L drew her legs to her chest and leant against the sofa’s arm. She felt the cord of her phone’s charger slacken with her proximity to the wall. She waited, scanning her memory for all the reactions she’d imagined. Her mother finally broke her silence with whimpering that grew to gasps for air as she attempted to talk. L’s eyes welled up and tears streamed silently down her cheeks. Her mother’s sounds grew to a wail. L placed the phone on the cushion beside her and listened. The way she sat made the cloak drape over her toes which were treading familiar waters. It occurred to her that the cloak may have been a hand-me-down.
The Pacifist 9.05.19
‘He died in the war’ was a very honest explanation of her great grandfather’s absence and reason for her great grandmother to seek a better life for her young family by immigrating. I can’t remember what probing led to the qualifier on just how he died, but moments later, she elaborated with details of what he did before his death. He was a dentist. He was also a pacifist. When his number came up, he chose the ultimate sacrifice in war and put to practice the training he’d had on the correct dosage of the drugs at his disposal. He was a dentist and also a pacifist. I laughed at the absurdity of those words but quickly felt the sobering tight squeeze of sorrow in my chest for the loss, the waste, the tragedy. I explained away my laughter by quickly nodding yes, as she’d guessed, it was because of the usual violence and terror associated with his profession, but it wasn’t, and it didn’t matter enough to explain my strange sense of humour.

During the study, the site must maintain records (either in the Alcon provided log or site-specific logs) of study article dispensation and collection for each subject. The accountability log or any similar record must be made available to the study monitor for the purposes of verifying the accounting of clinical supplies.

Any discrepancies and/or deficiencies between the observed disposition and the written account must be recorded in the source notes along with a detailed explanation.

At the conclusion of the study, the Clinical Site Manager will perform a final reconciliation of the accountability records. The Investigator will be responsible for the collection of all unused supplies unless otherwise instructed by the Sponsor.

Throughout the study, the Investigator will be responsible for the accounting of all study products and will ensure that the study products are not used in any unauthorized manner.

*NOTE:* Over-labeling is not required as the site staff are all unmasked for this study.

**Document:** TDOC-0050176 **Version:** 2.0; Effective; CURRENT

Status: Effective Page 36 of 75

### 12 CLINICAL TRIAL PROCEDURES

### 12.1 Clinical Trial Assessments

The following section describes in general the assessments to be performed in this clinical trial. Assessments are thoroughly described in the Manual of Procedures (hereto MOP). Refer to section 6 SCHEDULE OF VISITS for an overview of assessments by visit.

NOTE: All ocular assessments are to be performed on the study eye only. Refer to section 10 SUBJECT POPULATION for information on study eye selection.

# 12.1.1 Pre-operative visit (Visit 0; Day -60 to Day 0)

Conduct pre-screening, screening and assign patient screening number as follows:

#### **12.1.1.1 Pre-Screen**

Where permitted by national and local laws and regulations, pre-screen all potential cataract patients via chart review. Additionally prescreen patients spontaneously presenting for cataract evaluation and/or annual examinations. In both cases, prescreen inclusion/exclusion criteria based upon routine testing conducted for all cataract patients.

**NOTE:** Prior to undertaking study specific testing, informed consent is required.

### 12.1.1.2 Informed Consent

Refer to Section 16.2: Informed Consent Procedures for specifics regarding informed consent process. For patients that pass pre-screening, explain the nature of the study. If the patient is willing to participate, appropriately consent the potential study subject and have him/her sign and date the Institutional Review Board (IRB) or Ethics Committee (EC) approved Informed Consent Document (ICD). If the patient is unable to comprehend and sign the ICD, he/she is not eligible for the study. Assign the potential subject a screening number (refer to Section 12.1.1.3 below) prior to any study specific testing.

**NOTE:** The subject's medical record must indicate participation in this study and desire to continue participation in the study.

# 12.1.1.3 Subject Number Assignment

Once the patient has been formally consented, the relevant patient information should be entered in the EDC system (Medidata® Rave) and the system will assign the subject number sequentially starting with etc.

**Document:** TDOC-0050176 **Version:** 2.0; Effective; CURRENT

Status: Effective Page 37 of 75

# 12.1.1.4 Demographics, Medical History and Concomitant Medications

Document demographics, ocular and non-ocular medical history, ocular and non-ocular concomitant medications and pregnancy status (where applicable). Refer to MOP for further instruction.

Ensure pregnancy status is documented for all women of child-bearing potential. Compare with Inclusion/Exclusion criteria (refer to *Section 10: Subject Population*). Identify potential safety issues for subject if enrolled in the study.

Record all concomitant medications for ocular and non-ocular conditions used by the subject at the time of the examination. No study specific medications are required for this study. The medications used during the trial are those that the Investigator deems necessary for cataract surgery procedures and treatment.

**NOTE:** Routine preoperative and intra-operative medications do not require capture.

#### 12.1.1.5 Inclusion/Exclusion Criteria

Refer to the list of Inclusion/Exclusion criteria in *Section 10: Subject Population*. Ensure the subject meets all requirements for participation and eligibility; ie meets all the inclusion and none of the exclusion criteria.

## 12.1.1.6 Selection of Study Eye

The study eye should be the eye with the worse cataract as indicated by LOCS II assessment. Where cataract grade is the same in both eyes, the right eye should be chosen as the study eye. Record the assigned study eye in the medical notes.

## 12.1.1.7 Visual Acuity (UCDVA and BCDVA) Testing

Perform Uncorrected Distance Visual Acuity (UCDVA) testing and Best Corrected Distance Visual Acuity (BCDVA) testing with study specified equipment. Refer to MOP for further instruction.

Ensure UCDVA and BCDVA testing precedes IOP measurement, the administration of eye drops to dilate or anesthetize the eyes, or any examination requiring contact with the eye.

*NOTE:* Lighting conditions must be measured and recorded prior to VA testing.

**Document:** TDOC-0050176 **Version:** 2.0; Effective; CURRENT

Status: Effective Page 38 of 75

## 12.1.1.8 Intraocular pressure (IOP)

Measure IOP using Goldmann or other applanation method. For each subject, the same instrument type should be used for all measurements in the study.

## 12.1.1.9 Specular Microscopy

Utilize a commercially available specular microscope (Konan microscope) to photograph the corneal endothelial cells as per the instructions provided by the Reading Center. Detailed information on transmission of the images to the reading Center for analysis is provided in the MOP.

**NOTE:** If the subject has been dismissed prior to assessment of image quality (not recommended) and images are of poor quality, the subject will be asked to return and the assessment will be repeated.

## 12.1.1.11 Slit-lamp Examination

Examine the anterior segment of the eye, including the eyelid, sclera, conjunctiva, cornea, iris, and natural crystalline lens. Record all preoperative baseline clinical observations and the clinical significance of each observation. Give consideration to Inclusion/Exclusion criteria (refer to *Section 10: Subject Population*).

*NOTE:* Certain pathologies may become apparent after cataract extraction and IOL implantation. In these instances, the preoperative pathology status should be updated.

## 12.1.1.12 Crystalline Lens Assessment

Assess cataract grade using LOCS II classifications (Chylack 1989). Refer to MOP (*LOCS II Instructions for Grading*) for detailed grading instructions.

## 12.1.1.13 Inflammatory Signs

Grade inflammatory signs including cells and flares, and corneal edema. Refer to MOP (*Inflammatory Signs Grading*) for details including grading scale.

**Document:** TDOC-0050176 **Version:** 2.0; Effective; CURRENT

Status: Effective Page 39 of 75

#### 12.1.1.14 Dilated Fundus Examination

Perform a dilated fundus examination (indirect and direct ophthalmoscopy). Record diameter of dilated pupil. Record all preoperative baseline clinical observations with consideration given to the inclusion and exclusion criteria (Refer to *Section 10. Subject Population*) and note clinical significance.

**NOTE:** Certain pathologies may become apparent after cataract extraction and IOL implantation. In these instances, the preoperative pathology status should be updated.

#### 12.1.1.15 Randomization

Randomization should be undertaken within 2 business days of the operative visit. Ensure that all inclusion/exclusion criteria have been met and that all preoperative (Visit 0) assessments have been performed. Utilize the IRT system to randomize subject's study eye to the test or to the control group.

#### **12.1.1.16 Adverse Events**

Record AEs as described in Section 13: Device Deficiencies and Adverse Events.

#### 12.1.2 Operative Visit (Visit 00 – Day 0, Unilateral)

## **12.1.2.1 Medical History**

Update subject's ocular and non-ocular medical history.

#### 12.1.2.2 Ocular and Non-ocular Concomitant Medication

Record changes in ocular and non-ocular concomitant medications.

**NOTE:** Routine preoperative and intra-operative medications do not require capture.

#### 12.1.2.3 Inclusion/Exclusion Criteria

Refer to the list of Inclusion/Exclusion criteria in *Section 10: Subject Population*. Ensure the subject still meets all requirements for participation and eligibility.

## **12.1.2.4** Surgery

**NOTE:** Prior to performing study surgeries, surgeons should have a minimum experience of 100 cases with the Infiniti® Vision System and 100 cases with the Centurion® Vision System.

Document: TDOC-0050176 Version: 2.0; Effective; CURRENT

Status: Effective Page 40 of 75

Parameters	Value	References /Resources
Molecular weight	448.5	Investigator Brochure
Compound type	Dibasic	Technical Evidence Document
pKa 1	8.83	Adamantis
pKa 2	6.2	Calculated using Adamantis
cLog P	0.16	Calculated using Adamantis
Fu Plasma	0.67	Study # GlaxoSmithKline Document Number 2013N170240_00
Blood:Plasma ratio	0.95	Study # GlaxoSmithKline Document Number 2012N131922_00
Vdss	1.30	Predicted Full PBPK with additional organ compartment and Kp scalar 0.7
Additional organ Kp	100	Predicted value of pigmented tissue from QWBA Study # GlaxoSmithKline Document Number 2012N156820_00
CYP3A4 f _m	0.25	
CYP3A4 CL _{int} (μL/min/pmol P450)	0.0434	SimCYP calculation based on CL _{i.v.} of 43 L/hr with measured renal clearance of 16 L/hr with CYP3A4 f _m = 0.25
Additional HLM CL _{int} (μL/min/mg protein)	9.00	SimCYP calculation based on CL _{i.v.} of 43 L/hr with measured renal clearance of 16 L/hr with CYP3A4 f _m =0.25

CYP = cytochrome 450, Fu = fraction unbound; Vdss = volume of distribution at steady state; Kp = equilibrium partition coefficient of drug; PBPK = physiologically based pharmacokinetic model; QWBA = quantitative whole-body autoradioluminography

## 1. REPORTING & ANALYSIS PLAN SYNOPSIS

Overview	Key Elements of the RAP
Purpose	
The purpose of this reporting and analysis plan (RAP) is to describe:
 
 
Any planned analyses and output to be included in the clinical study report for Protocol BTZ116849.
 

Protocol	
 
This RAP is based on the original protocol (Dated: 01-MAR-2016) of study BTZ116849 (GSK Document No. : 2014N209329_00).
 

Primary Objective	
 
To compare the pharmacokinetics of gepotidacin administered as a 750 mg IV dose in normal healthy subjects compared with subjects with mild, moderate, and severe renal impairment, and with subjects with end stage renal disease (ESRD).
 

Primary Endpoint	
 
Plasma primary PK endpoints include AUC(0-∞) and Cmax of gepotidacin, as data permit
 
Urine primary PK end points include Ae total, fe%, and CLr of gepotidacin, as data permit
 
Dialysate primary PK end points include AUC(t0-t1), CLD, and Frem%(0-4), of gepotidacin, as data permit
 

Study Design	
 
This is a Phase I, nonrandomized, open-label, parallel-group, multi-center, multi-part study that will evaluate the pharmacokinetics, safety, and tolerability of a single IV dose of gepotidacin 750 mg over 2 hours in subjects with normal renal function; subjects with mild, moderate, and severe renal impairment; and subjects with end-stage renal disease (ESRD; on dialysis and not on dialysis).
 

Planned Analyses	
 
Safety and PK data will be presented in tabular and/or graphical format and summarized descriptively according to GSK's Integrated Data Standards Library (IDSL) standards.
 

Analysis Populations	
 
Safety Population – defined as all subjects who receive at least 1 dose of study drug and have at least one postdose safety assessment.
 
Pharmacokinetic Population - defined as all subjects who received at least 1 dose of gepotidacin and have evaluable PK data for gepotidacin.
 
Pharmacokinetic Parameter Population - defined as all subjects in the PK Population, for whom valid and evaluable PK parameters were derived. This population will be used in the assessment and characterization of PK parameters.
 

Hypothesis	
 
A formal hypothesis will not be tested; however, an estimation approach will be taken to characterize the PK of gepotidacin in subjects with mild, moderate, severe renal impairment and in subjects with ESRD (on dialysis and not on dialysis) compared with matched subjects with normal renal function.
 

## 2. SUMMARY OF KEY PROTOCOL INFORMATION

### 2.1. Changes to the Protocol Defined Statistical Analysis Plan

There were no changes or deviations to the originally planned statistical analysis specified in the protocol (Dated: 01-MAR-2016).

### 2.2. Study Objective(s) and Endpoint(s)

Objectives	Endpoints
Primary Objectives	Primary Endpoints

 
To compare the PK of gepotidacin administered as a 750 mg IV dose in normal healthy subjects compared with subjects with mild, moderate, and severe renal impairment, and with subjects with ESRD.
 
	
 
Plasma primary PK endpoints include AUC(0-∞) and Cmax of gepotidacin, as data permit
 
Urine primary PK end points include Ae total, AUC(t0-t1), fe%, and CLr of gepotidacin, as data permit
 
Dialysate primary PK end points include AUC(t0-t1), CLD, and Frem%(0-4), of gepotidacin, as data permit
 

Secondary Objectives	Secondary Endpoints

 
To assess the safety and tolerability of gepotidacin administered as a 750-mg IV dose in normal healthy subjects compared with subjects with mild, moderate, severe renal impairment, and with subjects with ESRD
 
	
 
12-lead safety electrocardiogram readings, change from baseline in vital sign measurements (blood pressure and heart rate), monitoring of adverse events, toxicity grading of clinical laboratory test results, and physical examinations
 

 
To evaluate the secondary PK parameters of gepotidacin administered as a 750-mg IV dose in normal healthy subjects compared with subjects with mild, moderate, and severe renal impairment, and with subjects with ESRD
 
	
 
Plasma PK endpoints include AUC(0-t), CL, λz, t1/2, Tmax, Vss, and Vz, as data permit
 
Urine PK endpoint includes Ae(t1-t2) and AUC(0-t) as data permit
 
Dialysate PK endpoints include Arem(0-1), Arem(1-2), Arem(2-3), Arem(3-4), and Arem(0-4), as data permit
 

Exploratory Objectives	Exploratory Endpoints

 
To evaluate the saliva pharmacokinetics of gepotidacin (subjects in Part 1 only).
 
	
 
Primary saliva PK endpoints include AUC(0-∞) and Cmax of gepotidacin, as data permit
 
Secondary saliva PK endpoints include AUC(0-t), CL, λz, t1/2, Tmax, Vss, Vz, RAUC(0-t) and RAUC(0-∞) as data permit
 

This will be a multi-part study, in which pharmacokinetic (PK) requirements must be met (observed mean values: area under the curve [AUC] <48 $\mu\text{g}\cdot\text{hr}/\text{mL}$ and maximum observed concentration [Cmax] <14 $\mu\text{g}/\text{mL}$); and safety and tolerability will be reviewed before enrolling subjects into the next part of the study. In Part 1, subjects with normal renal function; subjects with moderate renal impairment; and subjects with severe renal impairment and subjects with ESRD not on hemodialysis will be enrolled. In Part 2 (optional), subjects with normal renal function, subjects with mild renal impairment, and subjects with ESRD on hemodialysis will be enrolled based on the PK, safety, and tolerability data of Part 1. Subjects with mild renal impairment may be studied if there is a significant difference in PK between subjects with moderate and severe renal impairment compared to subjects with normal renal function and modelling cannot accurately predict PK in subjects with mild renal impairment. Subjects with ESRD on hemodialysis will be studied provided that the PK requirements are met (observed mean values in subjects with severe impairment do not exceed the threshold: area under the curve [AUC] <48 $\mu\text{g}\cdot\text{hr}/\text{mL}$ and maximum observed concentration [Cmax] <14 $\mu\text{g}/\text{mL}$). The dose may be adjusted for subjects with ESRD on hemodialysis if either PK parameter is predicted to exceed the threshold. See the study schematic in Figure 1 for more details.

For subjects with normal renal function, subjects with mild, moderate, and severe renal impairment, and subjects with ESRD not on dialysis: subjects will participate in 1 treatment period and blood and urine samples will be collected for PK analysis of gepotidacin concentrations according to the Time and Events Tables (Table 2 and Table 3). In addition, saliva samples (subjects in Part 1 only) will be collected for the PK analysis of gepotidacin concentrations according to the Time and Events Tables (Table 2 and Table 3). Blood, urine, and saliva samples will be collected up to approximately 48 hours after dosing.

I lay on my back, needles dotted precisely along various channels by his great grand-daughter. With the faint smell of moxa and the tunes of an anonymous orchestra, I drifted, head turned toward the window to my left. Filtered citrus coloured light made its way in from the slice of sky between the window frame and the bricked wall of the next-door building. I imagined his small children, his wife, his sterile surroundings when he was faced with a difficult choice that he made seem so easy. I’ll write a story, I thought, inspired by the smattering of facts I knew about his life, colouring in the rest with my emotional response to those facts; his wife inconsolable at the news, the weathered suitcase she held onto tightly at the terminal, boot polish hiding scuff marks on shoes that covered the tiny feet of her children who would soon forget him, waves to distant relatives anchored firmly to shore. I cried for the gentle soul whose life ended abruptly, for his children whose laughter he didn’t hear again, for his widow with the eternal broken heart knowing he truly was a good man and she would never see him again because of it. I did that silent prayer I do when touched by a remarkable life only after their death. I thanked him, imagining he was floating in that bit of sky framed by window and brick wall as it faded to night again as it had done for the decades that may as well have been light years since his final act.